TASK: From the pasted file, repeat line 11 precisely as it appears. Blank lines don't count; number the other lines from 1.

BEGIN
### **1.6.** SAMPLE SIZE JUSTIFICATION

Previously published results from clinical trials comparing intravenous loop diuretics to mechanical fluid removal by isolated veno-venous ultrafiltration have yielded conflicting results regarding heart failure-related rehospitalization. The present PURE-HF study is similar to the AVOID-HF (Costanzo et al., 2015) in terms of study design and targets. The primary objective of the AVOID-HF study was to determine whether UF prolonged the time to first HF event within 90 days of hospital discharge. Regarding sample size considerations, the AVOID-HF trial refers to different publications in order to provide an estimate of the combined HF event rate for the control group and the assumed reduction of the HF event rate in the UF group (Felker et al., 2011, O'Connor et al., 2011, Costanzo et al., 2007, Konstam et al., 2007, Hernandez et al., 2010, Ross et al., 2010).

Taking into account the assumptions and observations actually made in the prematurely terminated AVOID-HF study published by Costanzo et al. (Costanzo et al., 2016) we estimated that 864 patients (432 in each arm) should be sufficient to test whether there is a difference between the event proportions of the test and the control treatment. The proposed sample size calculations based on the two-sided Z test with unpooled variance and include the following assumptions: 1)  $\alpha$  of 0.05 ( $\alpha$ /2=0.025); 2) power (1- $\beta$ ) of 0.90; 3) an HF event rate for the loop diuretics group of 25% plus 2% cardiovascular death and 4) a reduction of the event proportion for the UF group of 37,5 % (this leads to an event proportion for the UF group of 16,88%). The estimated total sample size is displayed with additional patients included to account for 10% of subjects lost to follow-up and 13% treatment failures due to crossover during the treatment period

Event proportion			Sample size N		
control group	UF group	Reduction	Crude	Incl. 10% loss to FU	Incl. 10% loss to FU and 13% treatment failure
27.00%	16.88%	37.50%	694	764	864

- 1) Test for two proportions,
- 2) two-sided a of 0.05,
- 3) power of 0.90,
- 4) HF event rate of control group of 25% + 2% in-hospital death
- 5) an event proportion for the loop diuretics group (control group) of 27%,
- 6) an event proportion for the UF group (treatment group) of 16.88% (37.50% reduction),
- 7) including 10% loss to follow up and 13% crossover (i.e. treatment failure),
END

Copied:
- 5) an event proportion for the loop diuretics group (control group) of 27%,